Catmina Devara testified before the House in April. She is a mother of five children who works 63 hours a month, earning $10 an hour. Devara said she struggles to support her family on monthly paychecks of about $500.
“We are currently struggling with the 50 percent cuts [to the State Food Assistance Program],” Devara said in testimony. “I can’t provide the needs for my children. I don’t want to see my current children go hungry or go to school without a meal. I understand that many of you have children, and I think you don’t want to see them go hungry.”
Marshallese community leader Jiji Jally has also been advocating to restore cuts to State Food Assistance.
In a family where often only one parent is working, while the other is caring full-time for their children, food stamps are essential, Jally explained. When families don’t have sufficient food stamps, they just get the necessities like meat and rice. Other dietary essentials like fruits and vegetables are left off the table.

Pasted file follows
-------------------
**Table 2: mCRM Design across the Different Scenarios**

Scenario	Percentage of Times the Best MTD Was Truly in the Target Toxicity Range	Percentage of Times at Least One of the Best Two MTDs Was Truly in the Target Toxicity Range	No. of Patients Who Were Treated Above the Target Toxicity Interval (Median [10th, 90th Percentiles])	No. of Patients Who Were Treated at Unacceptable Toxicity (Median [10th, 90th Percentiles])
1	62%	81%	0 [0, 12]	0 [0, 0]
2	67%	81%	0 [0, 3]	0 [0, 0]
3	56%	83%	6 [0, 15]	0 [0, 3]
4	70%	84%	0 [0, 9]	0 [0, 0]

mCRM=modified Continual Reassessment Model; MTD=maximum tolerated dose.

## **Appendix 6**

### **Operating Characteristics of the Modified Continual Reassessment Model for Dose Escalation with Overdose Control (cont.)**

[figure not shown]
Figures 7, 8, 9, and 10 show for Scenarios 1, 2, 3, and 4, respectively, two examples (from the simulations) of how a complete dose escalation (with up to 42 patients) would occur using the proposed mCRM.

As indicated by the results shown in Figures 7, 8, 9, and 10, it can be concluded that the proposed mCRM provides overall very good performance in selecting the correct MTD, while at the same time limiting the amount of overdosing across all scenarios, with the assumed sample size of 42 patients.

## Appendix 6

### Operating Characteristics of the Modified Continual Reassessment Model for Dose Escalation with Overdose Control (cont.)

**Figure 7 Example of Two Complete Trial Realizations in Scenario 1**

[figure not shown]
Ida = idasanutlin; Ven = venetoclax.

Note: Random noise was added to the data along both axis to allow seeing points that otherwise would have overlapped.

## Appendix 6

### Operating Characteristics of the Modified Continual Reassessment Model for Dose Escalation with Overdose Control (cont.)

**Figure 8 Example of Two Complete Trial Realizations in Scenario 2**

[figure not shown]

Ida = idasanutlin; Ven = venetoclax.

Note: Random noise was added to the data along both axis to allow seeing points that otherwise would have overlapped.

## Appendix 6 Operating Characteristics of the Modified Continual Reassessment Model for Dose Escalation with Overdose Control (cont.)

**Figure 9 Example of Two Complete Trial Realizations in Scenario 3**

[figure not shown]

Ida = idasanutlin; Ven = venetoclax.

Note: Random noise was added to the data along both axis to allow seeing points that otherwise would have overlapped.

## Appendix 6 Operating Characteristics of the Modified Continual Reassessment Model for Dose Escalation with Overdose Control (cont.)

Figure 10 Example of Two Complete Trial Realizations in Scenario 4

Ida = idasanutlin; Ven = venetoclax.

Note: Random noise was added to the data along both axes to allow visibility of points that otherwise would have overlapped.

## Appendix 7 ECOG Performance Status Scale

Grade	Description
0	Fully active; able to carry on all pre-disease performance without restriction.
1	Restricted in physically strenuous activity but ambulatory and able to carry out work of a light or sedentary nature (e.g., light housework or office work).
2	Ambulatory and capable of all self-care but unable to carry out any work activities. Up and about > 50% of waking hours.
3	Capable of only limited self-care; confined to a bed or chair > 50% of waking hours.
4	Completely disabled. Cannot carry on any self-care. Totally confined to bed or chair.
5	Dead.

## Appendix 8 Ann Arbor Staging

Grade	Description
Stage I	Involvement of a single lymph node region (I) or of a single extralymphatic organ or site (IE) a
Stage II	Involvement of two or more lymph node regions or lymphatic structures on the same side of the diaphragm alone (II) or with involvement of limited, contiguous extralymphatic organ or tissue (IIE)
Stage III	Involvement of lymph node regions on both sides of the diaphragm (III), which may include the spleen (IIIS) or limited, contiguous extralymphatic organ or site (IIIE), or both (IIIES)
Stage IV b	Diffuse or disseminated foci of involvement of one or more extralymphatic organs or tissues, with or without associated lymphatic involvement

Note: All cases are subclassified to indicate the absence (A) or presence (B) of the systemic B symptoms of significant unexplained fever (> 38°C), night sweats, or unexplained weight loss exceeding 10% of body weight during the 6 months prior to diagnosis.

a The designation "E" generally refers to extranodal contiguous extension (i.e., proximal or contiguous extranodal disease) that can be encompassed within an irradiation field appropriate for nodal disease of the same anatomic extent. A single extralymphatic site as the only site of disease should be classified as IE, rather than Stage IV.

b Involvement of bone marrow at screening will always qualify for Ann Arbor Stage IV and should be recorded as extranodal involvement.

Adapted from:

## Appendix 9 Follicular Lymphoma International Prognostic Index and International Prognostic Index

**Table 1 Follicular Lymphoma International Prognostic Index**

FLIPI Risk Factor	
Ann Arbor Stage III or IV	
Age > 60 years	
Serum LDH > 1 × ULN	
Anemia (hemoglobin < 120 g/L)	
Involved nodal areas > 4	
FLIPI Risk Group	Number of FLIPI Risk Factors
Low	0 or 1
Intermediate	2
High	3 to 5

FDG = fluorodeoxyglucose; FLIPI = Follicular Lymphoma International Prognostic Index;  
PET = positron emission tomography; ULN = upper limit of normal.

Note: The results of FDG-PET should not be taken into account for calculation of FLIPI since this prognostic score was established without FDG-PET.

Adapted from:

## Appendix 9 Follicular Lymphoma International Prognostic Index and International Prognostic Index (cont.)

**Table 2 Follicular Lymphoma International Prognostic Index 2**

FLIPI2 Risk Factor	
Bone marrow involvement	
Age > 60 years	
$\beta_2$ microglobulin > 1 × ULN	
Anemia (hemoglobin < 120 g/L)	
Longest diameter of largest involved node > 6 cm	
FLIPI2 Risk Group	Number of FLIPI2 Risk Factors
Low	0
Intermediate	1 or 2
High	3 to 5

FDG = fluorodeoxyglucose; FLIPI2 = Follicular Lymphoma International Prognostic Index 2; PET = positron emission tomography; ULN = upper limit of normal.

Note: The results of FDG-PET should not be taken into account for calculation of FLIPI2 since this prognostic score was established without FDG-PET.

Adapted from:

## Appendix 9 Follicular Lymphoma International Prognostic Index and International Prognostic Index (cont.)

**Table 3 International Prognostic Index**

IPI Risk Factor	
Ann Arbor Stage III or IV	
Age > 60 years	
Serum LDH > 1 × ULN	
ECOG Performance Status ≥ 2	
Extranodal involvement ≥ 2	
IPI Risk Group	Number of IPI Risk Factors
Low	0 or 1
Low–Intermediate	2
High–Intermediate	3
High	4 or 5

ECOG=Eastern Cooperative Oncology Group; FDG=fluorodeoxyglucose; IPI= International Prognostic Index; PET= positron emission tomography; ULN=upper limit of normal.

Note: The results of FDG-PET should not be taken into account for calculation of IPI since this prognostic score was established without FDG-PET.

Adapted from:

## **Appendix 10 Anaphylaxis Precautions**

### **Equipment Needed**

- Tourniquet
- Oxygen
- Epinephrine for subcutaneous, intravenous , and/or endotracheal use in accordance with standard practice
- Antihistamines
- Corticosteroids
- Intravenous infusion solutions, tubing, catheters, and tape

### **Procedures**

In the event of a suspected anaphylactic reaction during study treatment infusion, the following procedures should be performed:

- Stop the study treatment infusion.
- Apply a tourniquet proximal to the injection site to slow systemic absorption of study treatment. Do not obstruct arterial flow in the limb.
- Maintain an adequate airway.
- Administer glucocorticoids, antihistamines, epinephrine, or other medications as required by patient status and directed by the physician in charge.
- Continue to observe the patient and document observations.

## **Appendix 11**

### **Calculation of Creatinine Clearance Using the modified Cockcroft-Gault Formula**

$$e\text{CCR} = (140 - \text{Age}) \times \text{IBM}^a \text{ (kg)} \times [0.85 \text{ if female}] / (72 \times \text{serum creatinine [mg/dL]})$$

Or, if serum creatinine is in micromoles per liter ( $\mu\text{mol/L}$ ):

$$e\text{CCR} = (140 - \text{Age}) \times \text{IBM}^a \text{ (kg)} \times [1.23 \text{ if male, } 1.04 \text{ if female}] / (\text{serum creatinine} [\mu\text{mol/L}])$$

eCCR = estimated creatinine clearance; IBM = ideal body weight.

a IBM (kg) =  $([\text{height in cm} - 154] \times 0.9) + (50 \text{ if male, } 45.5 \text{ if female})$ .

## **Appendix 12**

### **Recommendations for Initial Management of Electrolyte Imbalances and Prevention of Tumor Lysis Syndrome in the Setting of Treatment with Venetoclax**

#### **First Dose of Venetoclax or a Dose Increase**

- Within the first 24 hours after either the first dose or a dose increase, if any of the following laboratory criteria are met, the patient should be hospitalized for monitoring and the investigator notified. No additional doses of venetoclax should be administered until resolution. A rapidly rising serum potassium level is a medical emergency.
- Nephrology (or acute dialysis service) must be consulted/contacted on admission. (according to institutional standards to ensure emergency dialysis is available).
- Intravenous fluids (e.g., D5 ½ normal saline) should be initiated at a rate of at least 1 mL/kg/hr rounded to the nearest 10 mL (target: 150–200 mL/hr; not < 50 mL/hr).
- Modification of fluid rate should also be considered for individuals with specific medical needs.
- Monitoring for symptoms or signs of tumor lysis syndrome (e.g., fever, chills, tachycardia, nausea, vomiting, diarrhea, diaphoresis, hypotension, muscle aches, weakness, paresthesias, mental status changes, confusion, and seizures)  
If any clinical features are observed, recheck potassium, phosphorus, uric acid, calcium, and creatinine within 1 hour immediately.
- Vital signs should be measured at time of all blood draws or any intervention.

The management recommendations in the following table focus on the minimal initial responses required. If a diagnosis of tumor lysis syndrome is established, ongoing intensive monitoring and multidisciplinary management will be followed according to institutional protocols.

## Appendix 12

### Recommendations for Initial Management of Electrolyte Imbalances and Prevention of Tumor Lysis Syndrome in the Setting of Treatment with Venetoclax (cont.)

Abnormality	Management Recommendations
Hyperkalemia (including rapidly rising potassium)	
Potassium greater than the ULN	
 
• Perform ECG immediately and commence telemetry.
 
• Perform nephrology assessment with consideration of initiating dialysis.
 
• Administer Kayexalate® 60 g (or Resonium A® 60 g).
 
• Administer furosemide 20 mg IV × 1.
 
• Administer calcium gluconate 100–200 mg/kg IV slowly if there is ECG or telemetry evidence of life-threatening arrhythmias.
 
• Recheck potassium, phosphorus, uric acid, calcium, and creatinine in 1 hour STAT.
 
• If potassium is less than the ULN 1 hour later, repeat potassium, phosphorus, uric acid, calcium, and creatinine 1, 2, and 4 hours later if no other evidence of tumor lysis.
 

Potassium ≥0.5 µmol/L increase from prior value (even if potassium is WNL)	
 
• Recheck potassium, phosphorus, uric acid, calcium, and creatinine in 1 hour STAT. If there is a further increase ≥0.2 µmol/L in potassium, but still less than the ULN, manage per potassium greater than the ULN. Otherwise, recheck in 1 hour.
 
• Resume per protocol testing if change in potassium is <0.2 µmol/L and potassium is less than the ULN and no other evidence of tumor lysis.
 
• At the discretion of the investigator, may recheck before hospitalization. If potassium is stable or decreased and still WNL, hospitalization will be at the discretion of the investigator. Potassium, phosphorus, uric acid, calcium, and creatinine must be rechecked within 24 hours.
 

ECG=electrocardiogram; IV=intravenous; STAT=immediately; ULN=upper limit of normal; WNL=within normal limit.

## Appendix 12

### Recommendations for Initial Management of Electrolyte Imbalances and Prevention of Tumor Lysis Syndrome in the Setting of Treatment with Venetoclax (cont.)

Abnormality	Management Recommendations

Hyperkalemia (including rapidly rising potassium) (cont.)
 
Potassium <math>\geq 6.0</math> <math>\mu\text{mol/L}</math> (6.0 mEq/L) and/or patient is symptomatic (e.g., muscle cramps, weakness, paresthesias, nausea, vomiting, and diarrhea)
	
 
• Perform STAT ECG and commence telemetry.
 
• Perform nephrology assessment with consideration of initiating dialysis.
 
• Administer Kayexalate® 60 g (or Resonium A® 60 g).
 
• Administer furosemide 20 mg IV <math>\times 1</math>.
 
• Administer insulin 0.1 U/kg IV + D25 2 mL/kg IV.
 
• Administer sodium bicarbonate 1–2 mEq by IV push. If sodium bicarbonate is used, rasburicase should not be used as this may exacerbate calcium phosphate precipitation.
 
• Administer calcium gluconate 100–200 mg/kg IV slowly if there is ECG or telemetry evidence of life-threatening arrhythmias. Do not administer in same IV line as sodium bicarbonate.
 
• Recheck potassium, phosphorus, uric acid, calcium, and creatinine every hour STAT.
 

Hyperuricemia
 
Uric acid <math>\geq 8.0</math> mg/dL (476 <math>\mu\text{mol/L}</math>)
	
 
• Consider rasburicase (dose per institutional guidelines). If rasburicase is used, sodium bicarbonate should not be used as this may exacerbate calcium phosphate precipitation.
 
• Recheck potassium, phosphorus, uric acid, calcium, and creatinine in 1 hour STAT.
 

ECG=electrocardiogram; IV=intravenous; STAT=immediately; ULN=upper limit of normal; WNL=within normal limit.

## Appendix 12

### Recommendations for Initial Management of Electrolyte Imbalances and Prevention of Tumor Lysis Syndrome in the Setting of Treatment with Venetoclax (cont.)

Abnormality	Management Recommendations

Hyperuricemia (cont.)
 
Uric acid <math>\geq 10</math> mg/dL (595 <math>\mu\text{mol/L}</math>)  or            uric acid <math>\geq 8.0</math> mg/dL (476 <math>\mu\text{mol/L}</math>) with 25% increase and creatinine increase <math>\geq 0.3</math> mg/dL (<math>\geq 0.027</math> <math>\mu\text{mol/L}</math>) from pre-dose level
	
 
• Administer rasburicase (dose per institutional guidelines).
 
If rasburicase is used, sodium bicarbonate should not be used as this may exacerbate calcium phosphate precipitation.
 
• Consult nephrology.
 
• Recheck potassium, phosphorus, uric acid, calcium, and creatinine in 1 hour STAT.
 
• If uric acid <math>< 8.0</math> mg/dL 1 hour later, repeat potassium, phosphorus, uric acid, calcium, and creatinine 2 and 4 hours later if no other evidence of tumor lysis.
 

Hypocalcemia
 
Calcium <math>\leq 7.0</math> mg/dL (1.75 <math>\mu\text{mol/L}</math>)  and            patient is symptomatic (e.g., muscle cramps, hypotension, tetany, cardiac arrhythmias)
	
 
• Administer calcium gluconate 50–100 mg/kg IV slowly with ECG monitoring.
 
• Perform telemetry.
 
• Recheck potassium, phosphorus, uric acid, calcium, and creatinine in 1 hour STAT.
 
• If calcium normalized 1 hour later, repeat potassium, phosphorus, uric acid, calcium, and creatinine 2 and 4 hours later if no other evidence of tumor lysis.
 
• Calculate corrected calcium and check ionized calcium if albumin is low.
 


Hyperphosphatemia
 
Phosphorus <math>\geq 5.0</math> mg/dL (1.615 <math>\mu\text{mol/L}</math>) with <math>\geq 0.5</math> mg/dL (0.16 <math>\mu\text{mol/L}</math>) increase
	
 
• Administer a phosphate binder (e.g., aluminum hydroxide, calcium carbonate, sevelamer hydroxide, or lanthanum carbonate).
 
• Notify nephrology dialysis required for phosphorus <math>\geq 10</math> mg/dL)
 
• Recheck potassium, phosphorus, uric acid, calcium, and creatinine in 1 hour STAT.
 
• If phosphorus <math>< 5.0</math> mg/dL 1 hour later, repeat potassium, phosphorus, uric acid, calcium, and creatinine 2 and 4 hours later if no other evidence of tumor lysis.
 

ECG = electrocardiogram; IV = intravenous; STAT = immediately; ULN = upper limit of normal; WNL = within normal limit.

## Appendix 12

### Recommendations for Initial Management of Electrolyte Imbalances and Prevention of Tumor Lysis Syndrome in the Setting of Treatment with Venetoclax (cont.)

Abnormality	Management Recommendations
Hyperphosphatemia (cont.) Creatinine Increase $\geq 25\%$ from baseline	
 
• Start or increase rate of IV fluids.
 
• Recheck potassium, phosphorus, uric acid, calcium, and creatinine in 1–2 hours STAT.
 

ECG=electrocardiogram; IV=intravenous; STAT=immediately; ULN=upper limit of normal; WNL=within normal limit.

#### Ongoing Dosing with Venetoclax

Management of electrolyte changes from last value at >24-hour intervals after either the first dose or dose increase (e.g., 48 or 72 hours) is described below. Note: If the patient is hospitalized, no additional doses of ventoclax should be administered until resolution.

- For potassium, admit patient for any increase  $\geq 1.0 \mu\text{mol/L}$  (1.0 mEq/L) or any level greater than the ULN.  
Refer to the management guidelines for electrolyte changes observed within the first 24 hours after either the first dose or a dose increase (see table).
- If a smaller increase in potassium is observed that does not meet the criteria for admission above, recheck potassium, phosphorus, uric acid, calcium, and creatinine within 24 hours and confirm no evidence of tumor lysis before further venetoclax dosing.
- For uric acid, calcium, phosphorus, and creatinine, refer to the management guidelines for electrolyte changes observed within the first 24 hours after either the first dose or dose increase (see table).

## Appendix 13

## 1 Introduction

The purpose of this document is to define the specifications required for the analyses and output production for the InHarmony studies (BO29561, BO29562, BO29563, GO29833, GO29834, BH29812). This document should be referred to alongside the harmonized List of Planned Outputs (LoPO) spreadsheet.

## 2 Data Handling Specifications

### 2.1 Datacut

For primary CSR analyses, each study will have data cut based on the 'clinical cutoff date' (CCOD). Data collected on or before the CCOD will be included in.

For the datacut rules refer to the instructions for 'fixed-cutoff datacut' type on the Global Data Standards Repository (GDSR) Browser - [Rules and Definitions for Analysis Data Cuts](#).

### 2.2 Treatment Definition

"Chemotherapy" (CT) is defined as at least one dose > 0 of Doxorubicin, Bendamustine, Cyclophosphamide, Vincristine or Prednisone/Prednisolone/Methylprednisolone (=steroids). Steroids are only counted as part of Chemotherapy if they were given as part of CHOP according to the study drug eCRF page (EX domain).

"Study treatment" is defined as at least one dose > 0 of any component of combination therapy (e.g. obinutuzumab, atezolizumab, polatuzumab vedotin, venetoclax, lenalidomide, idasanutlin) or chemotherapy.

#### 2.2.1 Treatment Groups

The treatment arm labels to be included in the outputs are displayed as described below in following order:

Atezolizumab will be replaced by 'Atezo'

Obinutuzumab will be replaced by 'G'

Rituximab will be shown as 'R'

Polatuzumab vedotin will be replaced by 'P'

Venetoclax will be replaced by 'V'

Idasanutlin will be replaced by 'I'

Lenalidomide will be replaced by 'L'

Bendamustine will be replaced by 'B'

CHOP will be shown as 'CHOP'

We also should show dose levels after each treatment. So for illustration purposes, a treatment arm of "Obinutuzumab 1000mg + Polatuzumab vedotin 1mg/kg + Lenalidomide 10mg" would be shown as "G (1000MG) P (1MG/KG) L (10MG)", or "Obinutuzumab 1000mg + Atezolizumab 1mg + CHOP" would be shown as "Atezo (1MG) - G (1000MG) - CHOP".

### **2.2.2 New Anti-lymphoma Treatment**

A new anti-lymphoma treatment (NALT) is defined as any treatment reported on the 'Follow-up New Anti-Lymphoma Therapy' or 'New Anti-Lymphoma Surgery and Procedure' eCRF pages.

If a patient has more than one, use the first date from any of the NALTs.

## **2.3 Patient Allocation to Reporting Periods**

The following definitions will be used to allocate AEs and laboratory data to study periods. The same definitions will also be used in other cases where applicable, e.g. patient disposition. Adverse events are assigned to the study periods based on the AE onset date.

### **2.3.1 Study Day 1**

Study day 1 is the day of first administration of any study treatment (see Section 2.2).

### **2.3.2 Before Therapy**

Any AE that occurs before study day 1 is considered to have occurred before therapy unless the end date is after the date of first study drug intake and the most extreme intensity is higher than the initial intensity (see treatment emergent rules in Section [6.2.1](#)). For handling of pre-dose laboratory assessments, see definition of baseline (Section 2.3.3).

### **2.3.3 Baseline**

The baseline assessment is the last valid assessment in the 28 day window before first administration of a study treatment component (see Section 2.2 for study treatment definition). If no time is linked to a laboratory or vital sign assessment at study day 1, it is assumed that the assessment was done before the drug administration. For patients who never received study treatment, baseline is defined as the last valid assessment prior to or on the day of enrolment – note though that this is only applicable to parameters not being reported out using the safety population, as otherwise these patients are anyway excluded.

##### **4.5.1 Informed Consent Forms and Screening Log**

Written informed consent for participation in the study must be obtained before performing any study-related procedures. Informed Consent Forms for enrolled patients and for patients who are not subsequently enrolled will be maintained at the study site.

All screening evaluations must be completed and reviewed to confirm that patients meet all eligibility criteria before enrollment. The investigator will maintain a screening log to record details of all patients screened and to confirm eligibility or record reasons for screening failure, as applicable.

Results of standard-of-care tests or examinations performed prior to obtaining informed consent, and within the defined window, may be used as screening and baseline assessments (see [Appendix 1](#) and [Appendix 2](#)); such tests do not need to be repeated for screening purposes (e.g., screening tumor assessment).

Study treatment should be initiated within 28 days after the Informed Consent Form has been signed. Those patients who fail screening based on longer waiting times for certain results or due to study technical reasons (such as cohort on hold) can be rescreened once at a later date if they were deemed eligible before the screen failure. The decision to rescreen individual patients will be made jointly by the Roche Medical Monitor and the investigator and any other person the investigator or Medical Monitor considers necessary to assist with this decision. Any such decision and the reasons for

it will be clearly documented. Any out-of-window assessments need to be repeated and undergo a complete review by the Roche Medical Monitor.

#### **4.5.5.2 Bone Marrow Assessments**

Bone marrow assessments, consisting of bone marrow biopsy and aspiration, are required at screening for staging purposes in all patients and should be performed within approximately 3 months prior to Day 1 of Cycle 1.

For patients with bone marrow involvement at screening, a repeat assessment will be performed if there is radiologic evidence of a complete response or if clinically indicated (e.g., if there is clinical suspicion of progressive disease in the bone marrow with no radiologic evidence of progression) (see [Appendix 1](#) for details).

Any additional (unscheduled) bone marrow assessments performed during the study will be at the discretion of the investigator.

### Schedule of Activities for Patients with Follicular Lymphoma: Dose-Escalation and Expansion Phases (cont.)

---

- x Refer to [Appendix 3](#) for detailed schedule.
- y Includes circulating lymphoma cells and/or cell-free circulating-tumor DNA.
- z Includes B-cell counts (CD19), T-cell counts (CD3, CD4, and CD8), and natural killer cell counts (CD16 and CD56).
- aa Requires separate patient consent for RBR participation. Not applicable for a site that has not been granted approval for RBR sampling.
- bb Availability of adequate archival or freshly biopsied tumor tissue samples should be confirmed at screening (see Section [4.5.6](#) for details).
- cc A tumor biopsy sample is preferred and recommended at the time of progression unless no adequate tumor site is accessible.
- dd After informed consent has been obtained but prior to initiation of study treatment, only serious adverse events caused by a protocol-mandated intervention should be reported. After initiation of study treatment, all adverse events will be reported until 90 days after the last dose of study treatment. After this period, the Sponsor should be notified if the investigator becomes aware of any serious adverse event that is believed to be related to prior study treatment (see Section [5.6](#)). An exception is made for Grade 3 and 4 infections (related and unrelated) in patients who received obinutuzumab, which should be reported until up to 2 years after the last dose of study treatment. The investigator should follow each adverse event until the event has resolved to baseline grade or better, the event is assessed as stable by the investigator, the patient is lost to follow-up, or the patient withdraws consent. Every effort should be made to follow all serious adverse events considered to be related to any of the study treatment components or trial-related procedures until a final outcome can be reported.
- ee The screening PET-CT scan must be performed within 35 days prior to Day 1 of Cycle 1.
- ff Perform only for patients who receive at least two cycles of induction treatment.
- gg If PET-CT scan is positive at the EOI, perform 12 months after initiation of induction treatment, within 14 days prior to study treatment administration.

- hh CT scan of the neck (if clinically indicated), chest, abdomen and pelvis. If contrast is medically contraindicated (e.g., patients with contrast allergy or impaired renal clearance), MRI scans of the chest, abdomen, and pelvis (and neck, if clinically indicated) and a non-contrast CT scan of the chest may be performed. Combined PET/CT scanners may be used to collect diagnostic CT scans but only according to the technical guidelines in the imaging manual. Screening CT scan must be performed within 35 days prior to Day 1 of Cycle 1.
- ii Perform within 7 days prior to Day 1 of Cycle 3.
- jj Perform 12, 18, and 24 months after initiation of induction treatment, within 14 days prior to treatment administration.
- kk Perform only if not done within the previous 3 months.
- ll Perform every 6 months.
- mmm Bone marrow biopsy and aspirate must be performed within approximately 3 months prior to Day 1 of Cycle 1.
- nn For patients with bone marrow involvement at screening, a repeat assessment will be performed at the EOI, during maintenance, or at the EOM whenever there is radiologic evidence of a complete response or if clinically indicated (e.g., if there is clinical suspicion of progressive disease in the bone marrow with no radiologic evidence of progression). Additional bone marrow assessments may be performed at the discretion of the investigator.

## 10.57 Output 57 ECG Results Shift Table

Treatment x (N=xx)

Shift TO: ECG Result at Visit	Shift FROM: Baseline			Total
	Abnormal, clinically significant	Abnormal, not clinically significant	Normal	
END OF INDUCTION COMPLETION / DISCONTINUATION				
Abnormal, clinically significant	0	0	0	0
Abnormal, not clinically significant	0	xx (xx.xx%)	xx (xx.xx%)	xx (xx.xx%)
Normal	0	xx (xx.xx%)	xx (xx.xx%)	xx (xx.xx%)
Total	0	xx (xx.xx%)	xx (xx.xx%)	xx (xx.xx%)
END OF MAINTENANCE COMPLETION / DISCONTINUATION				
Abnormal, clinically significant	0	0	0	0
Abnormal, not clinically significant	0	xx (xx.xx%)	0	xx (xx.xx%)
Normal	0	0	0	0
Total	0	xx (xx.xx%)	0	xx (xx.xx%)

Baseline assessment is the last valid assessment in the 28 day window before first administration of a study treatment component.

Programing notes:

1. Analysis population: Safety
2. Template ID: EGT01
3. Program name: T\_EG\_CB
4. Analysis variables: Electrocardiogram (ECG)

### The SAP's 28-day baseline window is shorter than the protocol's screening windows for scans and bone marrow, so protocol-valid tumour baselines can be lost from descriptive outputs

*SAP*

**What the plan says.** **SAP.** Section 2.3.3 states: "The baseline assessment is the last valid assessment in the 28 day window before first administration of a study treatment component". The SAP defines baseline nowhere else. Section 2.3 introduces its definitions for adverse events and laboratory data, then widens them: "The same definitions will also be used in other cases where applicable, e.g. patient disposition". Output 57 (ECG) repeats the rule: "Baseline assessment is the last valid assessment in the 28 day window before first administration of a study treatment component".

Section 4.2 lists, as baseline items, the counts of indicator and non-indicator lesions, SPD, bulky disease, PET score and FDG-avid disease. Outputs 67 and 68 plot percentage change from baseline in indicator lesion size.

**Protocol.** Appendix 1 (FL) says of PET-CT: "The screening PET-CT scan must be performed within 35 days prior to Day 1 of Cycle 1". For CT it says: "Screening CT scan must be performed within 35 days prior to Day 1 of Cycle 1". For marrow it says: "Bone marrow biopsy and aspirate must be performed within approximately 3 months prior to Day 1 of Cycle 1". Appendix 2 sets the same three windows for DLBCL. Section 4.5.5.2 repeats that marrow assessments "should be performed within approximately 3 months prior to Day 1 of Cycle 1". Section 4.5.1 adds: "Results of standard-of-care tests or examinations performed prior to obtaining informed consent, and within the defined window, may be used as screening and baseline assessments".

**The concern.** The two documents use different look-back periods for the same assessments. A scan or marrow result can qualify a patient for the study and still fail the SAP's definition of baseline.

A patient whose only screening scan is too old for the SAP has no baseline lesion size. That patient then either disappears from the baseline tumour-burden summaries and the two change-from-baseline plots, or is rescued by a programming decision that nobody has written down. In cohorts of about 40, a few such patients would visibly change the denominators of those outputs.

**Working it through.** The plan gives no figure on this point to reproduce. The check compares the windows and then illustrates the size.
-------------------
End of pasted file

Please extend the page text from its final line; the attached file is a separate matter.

Jally said it’s been an uphill battle in getting lawmakers to understand the struggles of Marshallese who come to the United States for medical, educational and nutritional reasons.
“We’ve been advocating to politicians, and some of them are not even aware of who the Marshallese people are,” Jally said. “Food there [in the Marshall Islands] is still contaminated. We’re lost. Some are not adapting so well.”
Jally said she wants people to realize that the Marshallese just want an equal shot at making it in the United States. Food stamps help families who struggle to afford nutritious meals on minimum-wage salaries, Jally explained.
“We’re just like everyone else,” she said. “We start out with assistance and then we want to go on our own. We just want to work and be treated like anyone else.”
To send a message to lawmakers to restore State Food Assistance, visit www.childrensalliance.org , click “Act,” then click “Restore State Food Assistance.”